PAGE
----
One of my favorite Christmas treasures growing up were the angel chimes that filled the room with tinkling sounds from the tiny bells. I was mesmerized by the chimes as the heat from the candles made the angels twirl in circles blowing their trumpets, ringing the bells with each pass.
The angel chimes became a centerpiece for the holiday season, as I helped my mother set them up each Christmas. But it wasn’t until later in my life that I learned the angel chimes carried a rich family history.
According to my mother, my great-grandmother Myrtle Agnes (Gessner) Wolters sold these chimes to earn money. In fact, the set my mother owns is one my great-grandmother sold in the early 1900s. And even though they’re a little worn and have trouble standing upright (Mom says a little putty sometimes help!), these angel chimes are still a part of our holiday scene.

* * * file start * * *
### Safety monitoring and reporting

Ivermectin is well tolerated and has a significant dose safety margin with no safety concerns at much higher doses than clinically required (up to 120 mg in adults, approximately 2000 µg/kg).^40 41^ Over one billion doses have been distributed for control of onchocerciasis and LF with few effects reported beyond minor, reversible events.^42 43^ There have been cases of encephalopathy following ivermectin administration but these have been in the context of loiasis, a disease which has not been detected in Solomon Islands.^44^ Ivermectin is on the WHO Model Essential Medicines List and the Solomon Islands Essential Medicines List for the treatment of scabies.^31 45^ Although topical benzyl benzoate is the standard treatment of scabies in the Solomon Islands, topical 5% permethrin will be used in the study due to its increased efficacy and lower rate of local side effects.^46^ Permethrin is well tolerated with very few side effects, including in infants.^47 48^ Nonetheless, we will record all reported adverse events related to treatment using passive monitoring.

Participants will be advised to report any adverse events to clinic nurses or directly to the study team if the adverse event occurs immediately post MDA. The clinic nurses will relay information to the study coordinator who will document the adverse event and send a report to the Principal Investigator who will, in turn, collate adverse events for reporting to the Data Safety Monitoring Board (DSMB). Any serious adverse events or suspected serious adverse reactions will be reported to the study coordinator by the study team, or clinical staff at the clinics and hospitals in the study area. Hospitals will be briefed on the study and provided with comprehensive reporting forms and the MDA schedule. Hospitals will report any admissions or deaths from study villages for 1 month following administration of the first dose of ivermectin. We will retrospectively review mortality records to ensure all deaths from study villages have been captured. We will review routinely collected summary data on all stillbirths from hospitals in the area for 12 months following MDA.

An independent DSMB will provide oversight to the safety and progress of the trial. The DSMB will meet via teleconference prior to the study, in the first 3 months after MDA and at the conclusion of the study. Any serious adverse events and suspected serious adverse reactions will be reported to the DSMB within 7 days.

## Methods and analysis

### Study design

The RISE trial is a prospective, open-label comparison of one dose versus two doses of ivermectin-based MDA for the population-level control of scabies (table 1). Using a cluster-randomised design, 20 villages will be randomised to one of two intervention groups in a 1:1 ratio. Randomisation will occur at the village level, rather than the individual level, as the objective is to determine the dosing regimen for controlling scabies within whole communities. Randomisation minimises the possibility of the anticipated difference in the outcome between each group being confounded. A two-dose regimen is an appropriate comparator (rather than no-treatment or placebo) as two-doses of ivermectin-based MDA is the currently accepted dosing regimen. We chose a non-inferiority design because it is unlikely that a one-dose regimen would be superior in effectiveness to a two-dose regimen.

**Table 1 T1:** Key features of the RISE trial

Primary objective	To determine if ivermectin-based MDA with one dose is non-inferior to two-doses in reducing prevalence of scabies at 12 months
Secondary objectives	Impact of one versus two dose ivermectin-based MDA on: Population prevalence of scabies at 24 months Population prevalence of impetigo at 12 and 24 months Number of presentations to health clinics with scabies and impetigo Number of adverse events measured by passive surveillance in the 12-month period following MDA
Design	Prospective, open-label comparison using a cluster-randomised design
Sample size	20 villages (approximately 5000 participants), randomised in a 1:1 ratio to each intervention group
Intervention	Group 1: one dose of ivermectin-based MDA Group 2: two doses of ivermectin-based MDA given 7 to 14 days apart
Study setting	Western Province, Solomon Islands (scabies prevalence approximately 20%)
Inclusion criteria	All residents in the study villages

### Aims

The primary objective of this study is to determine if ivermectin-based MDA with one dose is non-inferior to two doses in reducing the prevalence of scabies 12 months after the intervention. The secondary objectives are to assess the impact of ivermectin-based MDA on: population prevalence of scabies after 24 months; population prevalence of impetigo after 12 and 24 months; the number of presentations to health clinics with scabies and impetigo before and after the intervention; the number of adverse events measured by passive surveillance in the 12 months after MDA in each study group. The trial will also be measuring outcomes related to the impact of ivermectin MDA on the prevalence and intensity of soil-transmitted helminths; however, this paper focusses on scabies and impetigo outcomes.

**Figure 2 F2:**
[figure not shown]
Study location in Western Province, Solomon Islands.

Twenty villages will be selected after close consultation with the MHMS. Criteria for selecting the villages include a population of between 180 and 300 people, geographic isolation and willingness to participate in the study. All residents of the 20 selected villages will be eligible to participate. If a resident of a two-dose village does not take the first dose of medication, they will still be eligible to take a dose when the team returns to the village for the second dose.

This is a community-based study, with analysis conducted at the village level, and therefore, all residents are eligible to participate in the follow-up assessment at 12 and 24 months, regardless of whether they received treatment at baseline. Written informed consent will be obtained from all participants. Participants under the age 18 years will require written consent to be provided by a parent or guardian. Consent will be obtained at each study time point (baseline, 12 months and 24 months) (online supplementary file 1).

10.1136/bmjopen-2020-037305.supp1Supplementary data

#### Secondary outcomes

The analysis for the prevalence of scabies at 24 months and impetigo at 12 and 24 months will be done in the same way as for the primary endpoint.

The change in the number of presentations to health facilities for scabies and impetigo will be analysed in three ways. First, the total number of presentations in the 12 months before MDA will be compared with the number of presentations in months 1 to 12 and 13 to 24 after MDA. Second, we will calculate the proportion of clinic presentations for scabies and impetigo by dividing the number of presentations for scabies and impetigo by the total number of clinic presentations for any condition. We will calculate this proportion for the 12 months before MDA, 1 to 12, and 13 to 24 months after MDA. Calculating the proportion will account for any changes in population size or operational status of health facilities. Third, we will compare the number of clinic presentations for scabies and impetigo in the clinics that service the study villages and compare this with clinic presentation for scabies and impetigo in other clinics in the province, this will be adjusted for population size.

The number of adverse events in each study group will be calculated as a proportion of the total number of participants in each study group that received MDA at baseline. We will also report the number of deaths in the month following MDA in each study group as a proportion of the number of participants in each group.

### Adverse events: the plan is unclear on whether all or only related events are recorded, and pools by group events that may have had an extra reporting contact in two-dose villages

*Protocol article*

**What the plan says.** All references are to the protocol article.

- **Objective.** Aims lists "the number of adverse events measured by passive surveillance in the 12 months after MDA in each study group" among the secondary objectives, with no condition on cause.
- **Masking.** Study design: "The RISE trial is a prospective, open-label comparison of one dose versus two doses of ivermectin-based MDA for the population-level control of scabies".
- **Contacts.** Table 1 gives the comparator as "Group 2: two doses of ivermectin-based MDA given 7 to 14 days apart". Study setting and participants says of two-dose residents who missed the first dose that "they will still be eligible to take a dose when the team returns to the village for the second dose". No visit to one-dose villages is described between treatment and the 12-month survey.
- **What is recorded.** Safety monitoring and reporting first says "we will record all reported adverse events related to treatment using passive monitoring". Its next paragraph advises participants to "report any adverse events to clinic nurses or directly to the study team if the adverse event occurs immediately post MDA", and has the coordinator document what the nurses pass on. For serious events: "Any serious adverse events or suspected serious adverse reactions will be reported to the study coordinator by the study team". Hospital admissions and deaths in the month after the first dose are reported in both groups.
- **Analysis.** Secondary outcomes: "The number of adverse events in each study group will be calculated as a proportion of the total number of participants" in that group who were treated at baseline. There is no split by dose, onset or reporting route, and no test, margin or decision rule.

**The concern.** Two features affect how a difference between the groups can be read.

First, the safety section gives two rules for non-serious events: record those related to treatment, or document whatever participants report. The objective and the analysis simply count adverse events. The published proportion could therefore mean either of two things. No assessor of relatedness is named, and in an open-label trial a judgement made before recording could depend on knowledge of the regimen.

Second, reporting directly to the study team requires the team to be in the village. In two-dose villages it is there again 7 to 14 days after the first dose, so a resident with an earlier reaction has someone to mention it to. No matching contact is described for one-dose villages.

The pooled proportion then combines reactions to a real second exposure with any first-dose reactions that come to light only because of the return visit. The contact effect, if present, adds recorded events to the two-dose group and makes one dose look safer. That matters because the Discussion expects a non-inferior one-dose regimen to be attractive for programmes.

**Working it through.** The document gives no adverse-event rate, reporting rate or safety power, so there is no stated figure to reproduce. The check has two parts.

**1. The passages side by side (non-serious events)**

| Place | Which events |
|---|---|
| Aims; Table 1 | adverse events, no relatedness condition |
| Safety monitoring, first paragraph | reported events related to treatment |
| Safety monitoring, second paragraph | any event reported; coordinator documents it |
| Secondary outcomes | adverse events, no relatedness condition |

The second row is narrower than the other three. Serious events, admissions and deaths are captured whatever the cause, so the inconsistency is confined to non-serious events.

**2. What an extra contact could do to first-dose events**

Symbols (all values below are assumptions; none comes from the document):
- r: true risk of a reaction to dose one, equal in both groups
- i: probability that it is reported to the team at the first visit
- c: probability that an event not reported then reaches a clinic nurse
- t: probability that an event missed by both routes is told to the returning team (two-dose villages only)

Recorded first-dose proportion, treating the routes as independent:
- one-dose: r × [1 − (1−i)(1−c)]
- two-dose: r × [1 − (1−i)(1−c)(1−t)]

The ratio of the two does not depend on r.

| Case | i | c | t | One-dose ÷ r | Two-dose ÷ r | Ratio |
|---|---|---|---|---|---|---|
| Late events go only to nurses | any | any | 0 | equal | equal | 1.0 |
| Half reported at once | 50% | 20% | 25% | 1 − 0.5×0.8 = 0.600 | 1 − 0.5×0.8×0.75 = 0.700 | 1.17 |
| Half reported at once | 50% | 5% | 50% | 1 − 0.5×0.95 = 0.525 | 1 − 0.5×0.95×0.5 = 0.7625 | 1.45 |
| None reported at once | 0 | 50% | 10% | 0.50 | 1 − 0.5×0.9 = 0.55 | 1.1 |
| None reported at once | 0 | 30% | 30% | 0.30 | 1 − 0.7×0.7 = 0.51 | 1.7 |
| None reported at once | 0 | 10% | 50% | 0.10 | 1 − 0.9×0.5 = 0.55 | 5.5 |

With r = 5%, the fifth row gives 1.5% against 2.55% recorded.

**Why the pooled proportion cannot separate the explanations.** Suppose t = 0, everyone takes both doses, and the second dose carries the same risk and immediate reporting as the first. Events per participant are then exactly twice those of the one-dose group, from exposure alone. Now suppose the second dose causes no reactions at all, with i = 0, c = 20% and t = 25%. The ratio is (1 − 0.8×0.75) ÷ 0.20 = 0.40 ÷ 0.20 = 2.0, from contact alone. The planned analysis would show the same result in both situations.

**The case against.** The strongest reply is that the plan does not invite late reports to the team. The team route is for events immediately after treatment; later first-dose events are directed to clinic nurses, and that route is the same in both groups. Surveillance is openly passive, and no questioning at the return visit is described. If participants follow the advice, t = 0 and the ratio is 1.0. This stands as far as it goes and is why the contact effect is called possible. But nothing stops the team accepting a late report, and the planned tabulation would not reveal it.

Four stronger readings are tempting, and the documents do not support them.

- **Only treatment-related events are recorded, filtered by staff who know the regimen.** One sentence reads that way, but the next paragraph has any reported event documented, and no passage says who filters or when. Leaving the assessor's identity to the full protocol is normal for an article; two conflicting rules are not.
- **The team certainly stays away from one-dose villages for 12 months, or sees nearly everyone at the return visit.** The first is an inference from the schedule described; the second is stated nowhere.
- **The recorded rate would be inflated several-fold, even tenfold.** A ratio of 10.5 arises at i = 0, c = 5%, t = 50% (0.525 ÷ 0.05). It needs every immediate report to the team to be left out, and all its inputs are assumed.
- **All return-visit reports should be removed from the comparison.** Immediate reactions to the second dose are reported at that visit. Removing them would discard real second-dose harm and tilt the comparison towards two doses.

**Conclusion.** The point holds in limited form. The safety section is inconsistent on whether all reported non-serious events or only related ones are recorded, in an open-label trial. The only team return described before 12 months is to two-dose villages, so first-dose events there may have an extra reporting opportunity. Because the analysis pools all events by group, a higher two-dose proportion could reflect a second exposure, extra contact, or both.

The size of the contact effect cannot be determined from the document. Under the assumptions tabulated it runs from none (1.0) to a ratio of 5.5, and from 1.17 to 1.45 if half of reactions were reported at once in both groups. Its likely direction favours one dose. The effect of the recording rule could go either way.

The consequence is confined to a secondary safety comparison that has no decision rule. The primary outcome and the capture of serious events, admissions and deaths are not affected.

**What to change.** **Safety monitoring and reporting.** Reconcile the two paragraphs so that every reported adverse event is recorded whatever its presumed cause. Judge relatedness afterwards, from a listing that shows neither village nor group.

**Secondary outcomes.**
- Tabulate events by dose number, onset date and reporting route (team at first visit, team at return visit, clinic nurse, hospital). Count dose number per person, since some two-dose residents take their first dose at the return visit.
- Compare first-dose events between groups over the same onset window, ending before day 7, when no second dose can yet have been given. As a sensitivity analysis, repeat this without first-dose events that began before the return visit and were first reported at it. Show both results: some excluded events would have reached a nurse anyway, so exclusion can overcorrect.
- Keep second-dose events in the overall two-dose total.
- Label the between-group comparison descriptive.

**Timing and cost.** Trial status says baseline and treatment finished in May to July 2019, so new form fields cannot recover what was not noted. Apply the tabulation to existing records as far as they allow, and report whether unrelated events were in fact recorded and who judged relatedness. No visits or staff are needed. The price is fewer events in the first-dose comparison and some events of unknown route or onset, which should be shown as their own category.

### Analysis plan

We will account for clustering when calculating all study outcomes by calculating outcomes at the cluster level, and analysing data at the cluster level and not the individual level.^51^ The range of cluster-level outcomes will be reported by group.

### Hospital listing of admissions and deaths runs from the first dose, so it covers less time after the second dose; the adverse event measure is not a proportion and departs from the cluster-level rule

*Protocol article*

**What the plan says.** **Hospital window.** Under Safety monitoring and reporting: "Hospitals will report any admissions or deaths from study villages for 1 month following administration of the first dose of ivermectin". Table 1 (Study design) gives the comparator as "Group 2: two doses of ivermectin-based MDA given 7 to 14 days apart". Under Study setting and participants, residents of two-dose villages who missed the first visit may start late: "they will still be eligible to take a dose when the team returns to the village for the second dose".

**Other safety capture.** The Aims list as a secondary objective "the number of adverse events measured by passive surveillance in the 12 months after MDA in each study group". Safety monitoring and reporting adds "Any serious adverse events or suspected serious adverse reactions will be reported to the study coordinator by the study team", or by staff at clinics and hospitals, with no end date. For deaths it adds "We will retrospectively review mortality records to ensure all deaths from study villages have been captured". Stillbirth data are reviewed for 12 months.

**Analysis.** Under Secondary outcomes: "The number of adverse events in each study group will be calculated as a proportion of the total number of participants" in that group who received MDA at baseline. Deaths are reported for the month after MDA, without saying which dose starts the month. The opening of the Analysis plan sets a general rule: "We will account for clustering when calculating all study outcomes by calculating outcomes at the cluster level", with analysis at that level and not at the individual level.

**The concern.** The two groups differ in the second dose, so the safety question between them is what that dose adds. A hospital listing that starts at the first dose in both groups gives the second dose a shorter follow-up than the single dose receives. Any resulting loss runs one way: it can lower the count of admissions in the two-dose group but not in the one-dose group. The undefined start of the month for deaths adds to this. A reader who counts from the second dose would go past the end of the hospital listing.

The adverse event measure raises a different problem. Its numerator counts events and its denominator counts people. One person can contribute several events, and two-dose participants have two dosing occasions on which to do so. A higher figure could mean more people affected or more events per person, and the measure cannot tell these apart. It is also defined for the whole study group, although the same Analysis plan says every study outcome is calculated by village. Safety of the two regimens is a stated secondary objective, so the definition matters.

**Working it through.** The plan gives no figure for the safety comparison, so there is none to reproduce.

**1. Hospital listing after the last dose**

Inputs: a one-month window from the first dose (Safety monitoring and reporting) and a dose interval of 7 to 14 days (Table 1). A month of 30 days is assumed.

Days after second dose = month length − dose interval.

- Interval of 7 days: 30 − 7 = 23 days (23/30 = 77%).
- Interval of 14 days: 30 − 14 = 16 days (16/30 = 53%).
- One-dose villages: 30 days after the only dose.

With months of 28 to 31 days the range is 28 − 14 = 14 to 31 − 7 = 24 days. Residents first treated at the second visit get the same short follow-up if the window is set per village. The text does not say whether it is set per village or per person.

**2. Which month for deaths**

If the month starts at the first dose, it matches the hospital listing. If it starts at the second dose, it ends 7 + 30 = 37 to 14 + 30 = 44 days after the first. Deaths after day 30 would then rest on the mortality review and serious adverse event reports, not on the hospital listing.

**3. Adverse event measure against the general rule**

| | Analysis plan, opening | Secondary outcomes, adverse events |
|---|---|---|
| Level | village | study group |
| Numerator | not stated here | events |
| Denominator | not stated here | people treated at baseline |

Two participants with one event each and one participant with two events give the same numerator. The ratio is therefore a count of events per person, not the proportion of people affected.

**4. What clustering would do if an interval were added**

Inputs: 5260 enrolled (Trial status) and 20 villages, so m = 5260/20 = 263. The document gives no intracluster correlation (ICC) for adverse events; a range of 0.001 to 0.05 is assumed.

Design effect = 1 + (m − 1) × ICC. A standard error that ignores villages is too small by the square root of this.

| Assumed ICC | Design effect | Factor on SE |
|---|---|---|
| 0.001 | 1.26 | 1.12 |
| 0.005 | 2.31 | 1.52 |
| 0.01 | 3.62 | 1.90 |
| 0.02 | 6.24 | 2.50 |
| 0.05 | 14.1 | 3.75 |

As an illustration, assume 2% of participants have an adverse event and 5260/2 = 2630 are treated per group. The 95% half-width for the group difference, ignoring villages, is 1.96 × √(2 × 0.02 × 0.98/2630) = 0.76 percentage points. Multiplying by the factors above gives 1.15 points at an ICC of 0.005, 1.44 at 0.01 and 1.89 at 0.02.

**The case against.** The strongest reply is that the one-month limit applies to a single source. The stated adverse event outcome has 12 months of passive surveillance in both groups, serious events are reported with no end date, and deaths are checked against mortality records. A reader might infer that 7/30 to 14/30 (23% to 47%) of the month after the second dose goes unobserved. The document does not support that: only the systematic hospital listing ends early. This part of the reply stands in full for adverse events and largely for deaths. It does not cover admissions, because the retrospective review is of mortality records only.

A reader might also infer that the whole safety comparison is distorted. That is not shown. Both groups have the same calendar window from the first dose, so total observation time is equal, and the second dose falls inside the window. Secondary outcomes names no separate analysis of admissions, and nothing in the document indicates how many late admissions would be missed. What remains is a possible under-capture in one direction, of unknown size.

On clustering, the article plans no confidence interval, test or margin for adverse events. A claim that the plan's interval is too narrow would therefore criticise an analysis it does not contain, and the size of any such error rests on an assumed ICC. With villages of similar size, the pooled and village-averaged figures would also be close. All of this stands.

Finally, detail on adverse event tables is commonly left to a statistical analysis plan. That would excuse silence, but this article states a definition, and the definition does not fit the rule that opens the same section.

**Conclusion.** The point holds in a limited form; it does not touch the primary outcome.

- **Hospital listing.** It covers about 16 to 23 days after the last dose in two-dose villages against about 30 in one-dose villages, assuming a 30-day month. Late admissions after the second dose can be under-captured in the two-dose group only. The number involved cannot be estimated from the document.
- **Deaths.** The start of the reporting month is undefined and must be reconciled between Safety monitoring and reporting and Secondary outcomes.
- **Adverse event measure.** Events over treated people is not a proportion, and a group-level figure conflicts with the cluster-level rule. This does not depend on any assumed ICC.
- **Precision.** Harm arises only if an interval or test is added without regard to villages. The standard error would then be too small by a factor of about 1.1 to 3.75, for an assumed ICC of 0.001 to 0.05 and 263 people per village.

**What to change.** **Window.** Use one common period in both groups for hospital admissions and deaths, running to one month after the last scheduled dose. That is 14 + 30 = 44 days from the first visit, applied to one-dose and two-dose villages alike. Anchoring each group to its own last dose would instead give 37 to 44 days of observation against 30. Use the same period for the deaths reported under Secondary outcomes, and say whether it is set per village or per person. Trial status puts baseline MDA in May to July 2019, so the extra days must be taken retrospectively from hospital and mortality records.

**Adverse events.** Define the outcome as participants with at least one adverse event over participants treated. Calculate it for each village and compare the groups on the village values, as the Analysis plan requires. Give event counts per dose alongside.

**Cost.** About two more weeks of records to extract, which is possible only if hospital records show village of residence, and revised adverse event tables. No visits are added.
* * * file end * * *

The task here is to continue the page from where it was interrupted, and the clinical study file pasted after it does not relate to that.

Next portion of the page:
Angel chimes have a pretty unique history, growing in popularity throughout Europe before coming to North America. According to Wikipedia, the pre-World War II German-made chimes were made of tin and featured lithography. The original chimes were patent in Germany in 1905, but were discontinued in the late 1930s.
After the war, Swedish chimes made of brass became more popular. According to Angelchimes.com (which has all kinds of information about the chimes), Swedish production started in 1948 in Gefle, Sweden. For more than 60 years, Anderson & Boberg produced these tiny chimes until Asian markets started manufacturing smaller sets for a fraction of the price, pushing Anderson & Boberg to close. In 2010, a Turkish metal firm bought the Swedish factory equipment and trademark and resumed production of the angel chimes.
Today, you can still find angel chimes to purchase in the store, or online at AngelChimes.com. Years ago, my mother purchased me a set, which has now become a favorite among my Christmas treasures to share with future generations. There is just something magical about the tinkling sounds of those tiny bells that make you think of Christmas.